Blu-ray and Yahoo inject the Web into television
Coming to a TV set near you: IMs, eBay, Wikipedia, and widgets.
Reclining on a couch, Disney executive Dave Hollis is proudly showing off the family room of the future. It’s not a theme-park Tomorrowland exhibit even though the chairs – marshmallow thrones, really – look like they belong on the bridge of Captain Picard’s Enterprise.
At the other end of the room, located in an office building, is a second-generation Blu-ray movie player that may fundamentally change the nature of home entertainment.
Today’s demonstration disc, an imminent rerelease of “Sleeping Beauty,” boasts a high-definition picture that makes traditional DVDs look as two-dimensional as a Mondrian painting. Yet its prime selling point is a Web-connected system called BD-Live that allows for multimedia interactivity.
For example, you can invite other households with Blu-ray players to watch the movie at the same time. The two players would automatically lock in sync, allowing viewers to send each other instant messages on the TV screen by typing on a Blackberry, laptop, or the remote control. Viewers also can compete in movie-related quizzes with others across the country. They can send and receive video messages that pop up as a picture-in-picture during the movie.
In short, the Blu-ray player turns your TV set into a social network built around a viewing experience.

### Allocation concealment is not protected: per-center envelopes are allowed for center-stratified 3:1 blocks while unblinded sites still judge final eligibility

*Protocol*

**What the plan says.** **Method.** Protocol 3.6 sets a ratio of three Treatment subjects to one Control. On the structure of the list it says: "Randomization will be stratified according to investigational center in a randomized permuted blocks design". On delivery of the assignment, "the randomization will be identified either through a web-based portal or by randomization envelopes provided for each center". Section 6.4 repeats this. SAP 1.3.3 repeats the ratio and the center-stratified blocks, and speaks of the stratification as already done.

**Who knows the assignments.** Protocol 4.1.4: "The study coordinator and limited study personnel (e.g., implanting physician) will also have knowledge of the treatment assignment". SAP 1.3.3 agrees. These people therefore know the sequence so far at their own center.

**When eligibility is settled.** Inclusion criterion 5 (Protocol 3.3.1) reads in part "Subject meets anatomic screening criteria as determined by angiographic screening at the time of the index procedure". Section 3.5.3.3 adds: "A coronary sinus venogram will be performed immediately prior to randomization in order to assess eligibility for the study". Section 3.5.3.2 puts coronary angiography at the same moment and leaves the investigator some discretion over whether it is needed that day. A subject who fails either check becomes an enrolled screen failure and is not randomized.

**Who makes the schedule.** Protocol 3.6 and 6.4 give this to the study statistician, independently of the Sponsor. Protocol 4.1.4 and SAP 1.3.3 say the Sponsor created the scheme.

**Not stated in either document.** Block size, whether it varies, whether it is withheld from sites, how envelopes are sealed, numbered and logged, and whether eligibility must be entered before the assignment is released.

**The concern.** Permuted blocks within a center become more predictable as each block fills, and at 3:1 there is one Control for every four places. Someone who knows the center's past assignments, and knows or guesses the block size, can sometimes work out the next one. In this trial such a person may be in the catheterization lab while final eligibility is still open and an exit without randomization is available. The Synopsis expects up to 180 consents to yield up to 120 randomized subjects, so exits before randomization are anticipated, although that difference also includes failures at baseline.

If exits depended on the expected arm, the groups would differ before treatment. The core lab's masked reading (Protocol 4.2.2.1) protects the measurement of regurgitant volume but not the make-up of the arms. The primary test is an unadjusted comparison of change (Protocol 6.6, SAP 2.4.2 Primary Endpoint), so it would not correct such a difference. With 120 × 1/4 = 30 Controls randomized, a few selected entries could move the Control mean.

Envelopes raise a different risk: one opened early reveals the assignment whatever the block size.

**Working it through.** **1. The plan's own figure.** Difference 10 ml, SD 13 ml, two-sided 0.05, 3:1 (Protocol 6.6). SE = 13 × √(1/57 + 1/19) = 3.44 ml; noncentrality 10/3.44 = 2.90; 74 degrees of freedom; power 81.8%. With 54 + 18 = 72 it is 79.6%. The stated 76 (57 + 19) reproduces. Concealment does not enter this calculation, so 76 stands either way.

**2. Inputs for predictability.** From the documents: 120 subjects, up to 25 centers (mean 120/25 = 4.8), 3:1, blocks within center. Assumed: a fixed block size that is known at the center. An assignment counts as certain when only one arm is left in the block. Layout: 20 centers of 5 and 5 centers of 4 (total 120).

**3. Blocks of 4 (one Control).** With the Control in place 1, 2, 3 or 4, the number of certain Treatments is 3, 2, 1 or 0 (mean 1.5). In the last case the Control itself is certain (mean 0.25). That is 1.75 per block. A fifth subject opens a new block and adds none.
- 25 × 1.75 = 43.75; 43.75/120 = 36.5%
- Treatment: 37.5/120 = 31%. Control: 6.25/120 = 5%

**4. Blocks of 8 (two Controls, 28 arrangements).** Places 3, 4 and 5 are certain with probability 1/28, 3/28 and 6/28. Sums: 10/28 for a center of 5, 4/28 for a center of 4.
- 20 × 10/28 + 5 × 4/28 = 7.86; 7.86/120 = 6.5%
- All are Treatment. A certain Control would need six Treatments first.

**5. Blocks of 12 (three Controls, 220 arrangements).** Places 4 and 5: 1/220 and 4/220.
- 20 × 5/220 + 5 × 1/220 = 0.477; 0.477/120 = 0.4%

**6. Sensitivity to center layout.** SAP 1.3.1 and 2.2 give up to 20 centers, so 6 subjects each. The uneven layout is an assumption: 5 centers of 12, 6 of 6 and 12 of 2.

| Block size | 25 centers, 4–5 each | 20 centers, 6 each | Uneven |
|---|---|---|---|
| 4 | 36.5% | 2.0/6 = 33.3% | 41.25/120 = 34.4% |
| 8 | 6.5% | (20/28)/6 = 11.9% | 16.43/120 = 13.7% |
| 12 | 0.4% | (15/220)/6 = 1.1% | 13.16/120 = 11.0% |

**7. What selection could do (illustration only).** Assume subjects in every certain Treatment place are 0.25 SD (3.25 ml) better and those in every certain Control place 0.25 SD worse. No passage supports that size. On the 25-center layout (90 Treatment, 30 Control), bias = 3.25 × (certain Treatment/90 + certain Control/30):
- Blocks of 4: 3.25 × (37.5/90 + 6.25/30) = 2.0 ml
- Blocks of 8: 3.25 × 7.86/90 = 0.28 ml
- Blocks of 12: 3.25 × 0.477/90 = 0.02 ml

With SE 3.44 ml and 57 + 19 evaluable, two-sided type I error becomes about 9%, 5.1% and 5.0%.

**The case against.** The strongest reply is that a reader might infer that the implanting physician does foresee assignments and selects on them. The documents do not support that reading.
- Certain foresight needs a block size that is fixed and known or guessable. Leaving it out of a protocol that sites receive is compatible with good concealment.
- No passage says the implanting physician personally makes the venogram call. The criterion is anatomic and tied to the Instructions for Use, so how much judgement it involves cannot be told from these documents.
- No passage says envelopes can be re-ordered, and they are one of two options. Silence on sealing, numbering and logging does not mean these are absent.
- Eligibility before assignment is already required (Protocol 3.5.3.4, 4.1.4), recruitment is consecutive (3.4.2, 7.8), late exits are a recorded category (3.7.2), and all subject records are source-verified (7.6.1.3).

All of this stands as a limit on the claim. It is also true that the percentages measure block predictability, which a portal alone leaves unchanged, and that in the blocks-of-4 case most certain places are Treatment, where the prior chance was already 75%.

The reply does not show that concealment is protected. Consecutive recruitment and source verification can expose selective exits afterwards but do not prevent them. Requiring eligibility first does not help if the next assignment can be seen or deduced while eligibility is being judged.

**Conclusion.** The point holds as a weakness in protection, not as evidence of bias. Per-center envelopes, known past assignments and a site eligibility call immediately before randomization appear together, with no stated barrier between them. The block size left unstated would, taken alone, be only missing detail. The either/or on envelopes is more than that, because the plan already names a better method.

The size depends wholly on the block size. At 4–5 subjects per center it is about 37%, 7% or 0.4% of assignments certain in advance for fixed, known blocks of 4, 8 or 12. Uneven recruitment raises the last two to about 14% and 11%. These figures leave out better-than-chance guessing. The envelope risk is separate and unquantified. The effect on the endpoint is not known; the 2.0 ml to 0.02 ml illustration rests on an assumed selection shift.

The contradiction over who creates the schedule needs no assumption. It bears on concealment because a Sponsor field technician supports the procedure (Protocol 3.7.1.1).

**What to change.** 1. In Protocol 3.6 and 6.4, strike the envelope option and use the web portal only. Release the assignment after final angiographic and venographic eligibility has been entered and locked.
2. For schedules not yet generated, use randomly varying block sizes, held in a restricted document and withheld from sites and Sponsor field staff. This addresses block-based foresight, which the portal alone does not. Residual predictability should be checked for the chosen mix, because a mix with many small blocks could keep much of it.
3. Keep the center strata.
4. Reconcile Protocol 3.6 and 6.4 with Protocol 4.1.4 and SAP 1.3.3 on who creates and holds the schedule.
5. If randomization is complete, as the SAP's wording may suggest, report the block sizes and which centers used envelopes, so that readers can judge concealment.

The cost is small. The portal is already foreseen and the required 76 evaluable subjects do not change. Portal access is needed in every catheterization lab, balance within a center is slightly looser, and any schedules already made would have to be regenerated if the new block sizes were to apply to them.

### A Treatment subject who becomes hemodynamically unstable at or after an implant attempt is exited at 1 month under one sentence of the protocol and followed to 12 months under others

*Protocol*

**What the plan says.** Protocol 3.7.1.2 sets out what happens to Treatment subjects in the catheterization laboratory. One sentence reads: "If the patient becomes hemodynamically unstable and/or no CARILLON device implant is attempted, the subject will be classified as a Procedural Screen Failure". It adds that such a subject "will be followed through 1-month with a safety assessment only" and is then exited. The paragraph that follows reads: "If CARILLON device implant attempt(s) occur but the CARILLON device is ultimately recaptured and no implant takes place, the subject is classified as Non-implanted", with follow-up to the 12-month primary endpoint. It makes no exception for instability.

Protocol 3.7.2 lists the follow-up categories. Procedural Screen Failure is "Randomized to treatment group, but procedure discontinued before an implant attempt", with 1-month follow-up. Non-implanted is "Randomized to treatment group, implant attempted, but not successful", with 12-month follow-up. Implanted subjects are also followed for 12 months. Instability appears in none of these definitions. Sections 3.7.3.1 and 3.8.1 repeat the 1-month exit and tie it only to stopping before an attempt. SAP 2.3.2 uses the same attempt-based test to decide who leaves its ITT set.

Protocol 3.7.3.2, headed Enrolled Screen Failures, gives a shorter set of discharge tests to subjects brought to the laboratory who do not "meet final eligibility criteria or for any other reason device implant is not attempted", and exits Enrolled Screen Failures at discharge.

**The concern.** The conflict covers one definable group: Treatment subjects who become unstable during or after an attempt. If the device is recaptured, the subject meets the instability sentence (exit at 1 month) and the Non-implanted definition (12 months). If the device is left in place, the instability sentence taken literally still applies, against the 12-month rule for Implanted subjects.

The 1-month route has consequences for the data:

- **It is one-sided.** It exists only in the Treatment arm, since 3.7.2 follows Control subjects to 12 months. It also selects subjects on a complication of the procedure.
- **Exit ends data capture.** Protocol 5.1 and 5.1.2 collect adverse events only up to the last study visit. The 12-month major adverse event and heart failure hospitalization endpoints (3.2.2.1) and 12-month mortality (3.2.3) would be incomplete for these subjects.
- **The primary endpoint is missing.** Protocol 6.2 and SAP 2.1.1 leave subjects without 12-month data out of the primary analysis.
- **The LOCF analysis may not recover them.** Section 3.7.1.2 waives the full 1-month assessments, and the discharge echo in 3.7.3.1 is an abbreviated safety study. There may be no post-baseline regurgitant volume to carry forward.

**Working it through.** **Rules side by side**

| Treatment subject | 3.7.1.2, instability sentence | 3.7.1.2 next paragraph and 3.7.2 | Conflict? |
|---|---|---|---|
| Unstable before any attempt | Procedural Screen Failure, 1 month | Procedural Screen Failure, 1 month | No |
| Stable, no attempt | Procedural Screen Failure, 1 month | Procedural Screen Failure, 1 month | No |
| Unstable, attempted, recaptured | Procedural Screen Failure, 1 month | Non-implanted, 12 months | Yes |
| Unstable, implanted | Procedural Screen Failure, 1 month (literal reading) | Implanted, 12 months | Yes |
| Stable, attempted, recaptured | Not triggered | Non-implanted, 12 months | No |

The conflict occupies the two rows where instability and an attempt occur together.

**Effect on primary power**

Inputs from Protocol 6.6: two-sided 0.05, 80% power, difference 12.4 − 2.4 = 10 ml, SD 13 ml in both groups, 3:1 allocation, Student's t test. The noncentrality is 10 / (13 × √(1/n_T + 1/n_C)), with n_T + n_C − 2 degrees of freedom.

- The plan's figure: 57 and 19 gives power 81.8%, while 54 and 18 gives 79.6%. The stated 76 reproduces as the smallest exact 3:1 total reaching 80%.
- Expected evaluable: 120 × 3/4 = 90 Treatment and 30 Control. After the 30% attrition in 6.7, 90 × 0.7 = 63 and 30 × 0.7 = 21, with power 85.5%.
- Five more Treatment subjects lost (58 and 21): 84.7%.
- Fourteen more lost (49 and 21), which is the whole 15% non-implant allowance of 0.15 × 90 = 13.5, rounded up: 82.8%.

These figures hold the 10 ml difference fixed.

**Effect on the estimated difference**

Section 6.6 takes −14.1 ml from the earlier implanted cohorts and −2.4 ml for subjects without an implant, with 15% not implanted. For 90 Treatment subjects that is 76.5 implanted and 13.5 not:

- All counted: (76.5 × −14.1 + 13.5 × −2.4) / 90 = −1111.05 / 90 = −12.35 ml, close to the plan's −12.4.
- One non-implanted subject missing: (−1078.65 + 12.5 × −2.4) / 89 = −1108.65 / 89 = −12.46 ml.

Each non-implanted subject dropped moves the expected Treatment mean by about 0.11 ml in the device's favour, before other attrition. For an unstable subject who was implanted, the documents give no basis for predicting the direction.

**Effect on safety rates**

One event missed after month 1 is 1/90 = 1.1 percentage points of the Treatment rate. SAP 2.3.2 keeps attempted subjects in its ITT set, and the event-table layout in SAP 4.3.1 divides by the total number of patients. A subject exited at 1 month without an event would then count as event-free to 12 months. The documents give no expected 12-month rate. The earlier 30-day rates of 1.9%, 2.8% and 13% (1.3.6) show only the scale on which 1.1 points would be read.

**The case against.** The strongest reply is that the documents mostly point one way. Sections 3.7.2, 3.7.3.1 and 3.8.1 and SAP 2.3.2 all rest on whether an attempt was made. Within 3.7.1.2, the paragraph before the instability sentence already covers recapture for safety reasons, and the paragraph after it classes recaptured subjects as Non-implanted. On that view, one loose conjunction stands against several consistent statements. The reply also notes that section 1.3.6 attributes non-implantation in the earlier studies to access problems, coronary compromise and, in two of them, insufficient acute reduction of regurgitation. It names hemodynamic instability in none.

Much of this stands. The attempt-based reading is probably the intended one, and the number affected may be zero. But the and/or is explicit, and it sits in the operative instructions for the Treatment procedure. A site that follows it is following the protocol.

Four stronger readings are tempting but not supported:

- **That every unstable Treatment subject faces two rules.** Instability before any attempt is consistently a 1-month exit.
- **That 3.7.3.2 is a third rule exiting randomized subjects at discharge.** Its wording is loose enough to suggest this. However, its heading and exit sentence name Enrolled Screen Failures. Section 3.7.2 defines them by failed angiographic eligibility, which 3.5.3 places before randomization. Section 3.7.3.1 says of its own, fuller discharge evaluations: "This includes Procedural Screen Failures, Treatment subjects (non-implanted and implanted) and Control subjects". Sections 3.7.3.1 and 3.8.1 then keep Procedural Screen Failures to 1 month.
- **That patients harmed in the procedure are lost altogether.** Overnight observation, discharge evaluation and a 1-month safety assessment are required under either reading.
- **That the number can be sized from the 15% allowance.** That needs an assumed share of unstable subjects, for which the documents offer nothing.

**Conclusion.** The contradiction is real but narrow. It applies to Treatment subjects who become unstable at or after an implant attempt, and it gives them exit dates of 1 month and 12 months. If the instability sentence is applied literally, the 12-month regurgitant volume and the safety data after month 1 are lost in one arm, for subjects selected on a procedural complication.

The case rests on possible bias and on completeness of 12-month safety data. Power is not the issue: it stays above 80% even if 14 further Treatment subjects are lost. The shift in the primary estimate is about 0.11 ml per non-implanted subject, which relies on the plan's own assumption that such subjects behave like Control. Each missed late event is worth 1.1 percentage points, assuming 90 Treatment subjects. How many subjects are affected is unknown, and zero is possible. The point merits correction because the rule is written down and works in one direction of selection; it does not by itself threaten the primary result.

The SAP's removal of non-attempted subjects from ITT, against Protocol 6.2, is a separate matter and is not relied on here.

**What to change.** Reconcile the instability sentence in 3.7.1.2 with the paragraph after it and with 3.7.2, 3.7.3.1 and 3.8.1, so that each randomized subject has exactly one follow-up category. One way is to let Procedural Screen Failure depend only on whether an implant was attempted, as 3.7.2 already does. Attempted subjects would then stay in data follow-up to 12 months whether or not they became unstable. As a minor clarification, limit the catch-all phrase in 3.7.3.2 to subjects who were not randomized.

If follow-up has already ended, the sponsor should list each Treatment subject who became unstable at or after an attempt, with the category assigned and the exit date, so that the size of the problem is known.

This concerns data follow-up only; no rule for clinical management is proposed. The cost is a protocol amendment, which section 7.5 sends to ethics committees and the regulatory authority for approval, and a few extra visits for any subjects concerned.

“We’re hopeful that, as every studio develops and leverages the functionality of BD-Live, that we can make a very compelling argument for mom that it’s not too technical, and safe for her, and it’s something that really plays to the multitasking nature of her kids today,” says Mr. Hollis, whose title – senior vice president of worldwide product management – probably doesn’t fit onto a regular-size business card.
The way the entertainment industry sees it, tomorrow’s DVDs won’t be the only new form of interactive entertainment. Broadcast television will also include interactive features that go way beyond just selecting the camera angle on a football game. Film and TV companies believe the “Guitar Hero” generation, already accustomed to toggling between multiple applications online, will demand Web-connected elements that give them power over how they watch TV. The era of television as a passive medium may be about to end.
“The TV of tomorrow will absolutely include social networking,” says Tracy Swedlow, editor in chief of interactivetvtoday.com. “Instant messaging technology will be pervasive across all video platforms. I’m seeing people build applications that support Twitter [microblogging] across set-top boxes and the Internet. And, also, I’m seeing people develop applications that support Flickr, Facebook, and all the rest of those social-networking platforms.”
Late in August, Yahoo and Intel announced plans for the Widget Channel, a TV application that will bring Internet features to the television in 2009. The name is perhaps deceptive. It’s not really a channel, per se, but a ticker-shaped toolbar at the bottom of the screen with multiple miniapplications that can be expanded to sidebar size or to fill the entire screen.